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  24.  25
    Encountering the Alien in the Heidegger Affair: Some Reflections in Response To Barry Hindess.Keith Ansell-Pearson - 1993 - Thesis Eleven 35 (1):84-91.
    There is a pressing need to think the Heidegger affair. There are several states of urgency, and thus the affair is not the exclusive province of the political or politics. There is an urgency of thought.1A union of state and philosophy can make sense only if philosophy promises to be unconditionally useful to the state, that is to say, to set usefulness to the state higher than the truth. It would be splendid of course for the state if it also (...)
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  25.  5
    Janae Sholtz The Invention of a People: Heidegger and Deleuze on Art and the Political.Keith Ansell-Pearson - 2017 - Deleuze and Guatarri Studies 11 (4):603-608.
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  26.  34
    Morality and the Philosophy of Life in Guyau and Bergson.Keith Ansell-Pearson - 2014 - Continental Philosophy Review 47 (1):59-85.
    In this essay I examine the contribution a philosophy of life is able to make to our understanding of morality, including our appreciation of its evolution or development and its future. I focus on two contributions, namely, those of Jean-Marie Guyau and Henri Bergson. In the case of Guyau I show that he pioneers the naturalistic study of morality through a conception of life; for him the moral progress of humanity is bound up with an increasing sociability, involving both the (...)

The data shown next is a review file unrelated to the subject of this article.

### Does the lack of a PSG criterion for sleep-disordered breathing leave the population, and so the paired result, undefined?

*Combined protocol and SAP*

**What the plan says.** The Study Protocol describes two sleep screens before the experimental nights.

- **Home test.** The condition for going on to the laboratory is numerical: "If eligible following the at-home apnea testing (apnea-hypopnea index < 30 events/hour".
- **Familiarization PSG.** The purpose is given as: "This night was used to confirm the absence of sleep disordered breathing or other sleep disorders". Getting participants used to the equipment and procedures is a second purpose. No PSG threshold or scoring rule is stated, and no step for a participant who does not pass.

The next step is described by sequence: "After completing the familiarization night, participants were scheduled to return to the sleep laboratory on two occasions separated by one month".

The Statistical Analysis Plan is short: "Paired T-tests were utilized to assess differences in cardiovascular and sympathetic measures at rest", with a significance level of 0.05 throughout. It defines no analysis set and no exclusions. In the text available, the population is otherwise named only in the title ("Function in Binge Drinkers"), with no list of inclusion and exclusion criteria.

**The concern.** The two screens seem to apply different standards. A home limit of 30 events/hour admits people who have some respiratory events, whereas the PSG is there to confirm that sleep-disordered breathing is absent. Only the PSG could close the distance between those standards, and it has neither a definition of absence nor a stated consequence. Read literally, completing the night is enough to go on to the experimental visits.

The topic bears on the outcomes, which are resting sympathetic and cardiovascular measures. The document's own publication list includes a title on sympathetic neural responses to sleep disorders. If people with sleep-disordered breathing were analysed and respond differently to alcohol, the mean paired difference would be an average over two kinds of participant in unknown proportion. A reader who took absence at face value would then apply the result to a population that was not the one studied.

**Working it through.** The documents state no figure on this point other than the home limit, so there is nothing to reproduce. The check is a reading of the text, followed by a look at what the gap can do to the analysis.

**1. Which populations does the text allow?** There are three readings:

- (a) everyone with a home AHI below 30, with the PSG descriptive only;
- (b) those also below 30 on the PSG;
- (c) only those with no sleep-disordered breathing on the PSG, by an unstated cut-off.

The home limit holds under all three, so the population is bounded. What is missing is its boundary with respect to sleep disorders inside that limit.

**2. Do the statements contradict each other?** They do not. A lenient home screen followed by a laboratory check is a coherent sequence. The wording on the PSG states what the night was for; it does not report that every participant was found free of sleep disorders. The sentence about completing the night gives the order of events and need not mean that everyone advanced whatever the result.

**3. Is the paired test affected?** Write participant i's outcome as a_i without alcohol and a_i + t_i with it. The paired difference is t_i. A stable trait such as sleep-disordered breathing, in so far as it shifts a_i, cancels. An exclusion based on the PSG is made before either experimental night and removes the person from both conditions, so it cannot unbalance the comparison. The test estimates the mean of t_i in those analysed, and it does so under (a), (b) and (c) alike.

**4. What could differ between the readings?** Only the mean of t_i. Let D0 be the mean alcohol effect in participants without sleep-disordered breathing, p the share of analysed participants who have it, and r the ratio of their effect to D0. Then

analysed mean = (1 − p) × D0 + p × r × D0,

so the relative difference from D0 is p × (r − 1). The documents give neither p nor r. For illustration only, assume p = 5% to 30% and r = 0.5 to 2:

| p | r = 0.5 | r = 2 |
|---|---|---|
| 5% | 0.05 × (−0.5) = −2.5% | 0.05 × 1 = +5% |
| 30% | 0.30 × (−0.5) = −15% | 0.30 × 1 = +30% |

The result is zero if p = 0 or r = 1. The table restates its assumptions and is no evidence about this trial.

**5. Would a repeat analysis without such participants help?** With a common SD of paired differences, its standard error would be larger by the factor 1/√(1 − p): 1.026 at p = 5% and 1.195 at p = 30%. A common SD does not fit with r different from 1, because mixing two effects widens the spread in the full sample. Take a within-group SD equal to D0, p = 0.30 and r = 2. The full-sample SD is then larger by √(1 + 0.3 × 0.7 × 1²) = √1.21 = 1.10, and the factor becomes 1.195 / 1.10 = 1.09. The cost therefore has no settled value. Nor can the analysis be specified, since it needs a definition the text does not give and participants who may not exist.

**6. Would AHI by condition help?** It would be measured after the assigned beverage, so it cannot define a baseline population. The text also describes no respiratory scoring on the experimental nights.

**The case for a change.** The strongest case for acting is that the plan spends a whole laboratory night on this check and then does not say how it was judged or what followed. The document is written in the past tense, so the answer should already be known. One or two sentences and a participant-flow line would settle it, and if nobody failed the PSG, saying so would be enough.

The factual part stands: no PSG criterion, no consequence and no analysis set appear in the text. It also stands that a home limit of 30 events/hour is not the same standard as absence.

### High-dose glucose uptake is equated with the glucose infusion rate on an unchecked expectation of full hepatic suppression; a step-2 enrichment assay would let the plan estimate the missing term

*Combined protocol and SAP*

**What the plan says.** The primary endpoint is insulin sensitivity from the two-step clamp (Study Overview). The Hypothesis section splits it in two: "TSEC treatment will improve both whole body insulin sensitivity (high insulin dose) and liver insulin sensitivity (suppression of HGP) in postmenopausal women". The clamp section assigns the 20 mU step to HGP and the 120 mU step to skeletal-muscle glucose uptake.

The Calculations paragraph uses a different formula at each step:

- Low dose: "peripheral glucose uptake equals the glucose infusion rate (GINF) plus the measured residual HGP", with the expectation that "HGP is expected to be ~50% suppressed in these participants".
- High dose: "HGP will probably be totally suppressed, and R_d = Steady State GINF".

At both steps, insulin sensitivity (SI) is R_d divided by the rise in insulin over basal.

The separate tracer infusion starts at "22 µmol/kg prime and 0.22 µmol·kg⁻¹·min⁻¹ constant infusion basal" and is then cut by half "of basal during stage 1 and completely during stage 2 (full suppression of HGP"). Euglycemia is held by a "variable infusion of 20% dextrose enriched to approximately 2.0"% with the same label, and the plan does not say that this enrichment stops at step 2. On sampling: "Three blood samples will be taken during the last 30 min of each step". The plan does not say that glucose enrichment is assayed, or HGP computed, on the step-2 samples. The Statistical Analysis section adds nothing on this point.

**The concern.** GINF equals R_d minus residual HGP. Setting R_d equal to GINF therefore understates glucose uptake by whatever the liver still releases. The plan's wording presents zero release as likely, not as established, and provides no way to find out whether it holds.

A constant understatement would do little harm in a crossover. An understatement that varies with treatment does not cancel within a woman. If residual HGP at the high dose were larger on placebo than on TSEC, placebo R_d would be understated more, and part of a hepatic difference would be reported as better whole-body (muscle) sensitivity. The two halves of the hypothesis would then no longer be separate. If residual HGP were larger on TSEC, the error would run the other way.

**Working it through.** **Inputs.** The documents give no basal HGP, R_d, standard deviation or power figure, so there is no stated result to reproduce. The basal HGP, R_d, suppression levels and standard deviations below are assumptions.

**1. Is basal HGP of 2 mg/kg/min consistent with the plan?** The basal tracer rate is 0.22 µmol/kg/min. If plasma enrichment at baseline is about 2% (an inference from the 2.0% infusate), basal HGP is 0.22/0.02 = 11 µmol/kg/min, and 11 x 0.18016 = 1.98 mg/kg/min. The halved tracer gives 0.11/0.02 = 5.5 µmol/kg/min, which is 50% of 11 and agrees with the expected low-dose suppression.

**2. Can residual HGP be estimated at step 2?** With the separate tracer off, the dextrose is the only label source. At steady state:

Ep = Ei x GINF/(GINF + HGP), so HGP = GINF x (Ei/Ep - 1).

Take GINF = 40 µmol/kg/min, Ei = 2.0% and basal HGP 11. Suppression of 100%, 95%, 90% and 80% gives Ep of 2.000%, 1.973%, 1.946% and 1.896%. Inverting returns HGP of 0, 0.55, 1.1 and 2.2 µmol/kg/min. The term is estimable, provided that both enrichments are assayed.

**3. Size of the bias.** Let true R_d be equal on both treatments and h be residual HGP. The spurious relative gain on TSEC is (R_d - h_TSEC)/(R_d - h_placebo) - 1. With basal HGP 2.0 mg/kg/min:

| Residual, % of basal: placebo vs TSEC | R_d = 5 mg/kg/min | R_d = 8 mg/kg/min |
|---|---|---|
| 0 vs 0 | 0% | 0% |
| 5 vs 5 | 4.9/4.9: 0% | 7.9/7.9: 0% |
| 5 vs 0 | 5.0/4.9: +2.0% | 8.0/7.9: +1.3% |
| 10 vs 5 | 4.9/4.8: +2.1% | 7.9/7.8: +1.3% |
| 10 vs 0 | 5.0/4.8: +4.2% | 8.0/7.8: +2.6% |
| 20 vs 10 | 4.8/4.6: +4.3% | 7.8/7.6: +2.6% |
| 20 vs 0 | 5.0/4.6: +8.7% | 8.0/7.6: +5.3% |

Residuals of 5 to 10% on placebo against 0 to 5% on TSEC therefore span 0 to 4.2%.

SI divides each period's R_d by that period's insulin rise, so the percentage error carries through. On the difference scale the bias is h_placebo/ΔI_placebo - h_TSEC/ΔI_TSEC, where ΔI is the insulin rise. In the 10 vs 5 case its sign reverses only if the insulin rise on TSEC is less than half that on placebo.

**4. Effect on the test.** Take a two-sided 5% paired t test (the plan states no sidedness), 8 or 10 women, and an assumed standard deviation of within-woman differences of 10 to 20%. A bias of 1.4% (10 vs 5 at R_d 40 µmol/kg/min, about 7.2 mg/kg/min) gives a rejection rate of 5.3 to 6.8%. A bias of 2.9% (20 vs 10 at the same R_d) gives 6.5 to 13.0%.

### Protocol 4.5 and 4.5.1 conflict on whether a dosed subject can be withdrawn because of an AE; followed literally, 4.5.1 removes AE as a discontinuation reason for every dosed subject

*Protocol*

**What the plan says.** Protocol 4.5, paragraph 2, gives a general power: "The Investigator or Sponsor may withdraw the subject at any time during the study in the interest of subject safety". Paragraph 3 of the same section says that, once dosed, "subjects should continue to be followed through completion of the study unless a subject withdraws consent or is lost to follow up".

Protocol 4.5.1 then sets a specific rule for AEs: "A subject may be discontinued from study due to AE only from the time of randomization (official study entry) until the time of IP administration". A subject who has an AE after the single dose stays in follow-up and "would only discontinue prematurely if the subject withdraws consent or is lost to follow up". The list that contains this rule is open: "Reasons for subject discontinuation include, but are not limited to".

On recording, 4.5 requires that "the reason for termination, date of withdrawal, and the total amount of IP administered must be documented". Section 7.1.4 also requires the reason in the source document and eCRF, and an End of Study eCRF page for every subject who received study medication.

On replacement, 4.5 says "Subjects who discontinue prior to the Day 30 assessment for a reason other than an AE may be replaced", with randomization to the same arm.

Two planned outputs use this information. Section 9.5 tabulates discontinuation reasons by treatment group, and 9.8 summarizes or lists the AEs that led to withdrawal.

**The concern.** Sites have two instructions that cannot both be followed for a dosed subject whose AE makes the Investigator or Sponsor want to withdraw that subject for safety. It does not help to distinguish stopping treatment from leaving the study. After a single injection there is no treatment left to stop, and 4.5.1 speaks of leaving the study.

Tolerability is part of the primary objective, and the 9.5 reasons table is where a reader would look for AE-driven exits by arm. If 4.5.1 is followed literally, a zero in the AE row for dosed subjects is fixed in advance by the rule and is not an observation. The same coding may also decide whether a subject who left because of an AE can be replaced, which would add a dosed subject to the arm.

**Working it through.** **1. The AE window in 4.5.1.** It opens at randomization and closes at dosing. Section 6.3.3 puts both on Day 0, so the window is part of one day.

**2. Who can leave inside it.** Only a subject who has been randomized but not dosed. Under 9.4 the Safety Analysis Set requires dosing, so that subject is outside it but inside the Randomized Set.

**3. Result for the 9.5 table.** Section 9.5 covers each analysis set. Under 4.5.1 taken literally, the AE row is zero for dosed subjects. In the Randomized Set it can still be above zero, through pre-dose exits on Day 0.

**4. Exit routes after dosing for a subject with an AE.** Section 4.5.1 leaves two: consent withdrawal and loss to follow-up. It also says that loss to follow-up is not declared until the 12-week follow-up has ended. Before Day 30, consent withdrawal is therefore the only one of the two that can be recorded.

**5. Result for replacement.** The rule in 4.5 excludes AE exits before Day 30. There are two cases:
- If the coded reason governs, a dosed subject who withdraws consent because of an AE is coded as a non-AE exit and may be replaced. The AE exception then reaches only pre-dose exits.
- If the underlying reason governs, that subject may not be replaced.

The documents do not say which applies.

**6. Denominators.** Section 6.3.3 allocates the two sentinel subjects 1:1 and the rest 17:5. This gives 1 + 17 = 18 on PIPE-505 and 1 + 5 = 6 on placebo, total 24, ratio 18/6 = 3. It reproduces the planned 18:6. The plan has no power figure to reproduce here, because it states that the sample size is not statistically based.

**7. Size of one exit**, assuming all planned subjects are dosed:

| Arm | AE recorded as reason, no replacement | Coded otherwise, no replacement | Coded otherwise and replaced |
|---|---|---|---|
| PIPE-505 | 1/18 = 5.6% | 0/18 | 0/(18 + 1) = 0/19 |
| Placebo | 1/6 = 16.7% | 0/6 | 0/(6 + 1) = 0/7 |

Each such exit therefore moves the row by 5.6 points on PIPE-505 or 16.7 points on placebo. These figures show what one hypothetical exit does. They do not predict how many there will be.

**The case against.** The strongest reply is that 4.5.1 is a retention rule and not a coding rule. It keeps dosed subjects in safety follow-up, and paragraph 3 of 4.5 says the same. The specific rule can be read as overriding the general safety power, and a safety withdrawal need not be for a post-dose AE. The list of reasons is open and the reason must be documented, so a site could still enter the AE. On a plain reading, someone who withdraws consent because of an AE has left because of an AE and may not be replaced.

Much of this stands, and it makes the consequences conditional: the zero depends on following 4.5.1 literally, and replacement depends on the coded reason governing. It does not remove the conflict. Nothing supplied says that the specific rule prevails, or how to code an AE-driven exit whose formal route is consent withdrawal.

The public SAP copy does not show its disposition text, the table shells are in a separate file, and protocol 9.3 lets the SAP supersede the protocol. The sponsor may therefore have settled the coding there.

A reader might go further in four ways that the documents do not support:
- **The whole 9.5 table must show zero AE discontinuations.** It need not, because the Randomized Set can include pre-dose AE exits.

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  27.  22
    Contra Kant and Beyond Nietzsche: Naturalizing Ethics in the Work of Jean-Marie Guyau.Keith Ansell-Pearson - 2014 - Hegel Bulletin 35 (2):185-203.
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  28.  16
    Questions of the Subject in Nietzsche and Foucault.Keith Ansell-Pearson - unknown
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  29.  55
    Nietzsche's Critiques: The Kantian Foundations of His Thought (Review).Keith Ansell-Pearson - 2005 - Journal of Nietzsche Studies 29 (1):54-71.
  30.  32
    Beyond the Human Condition: An Introduction to Deleuze's Lecture Course.Keith Ansell-Pearson - 2007 - Substance 36 (3):57-71.
  31.  39
    Nietzsche's Beyond Good and Evil: A Reader's Guide.Keith Ansell-Pearson & Christa Davis Acampora - unknown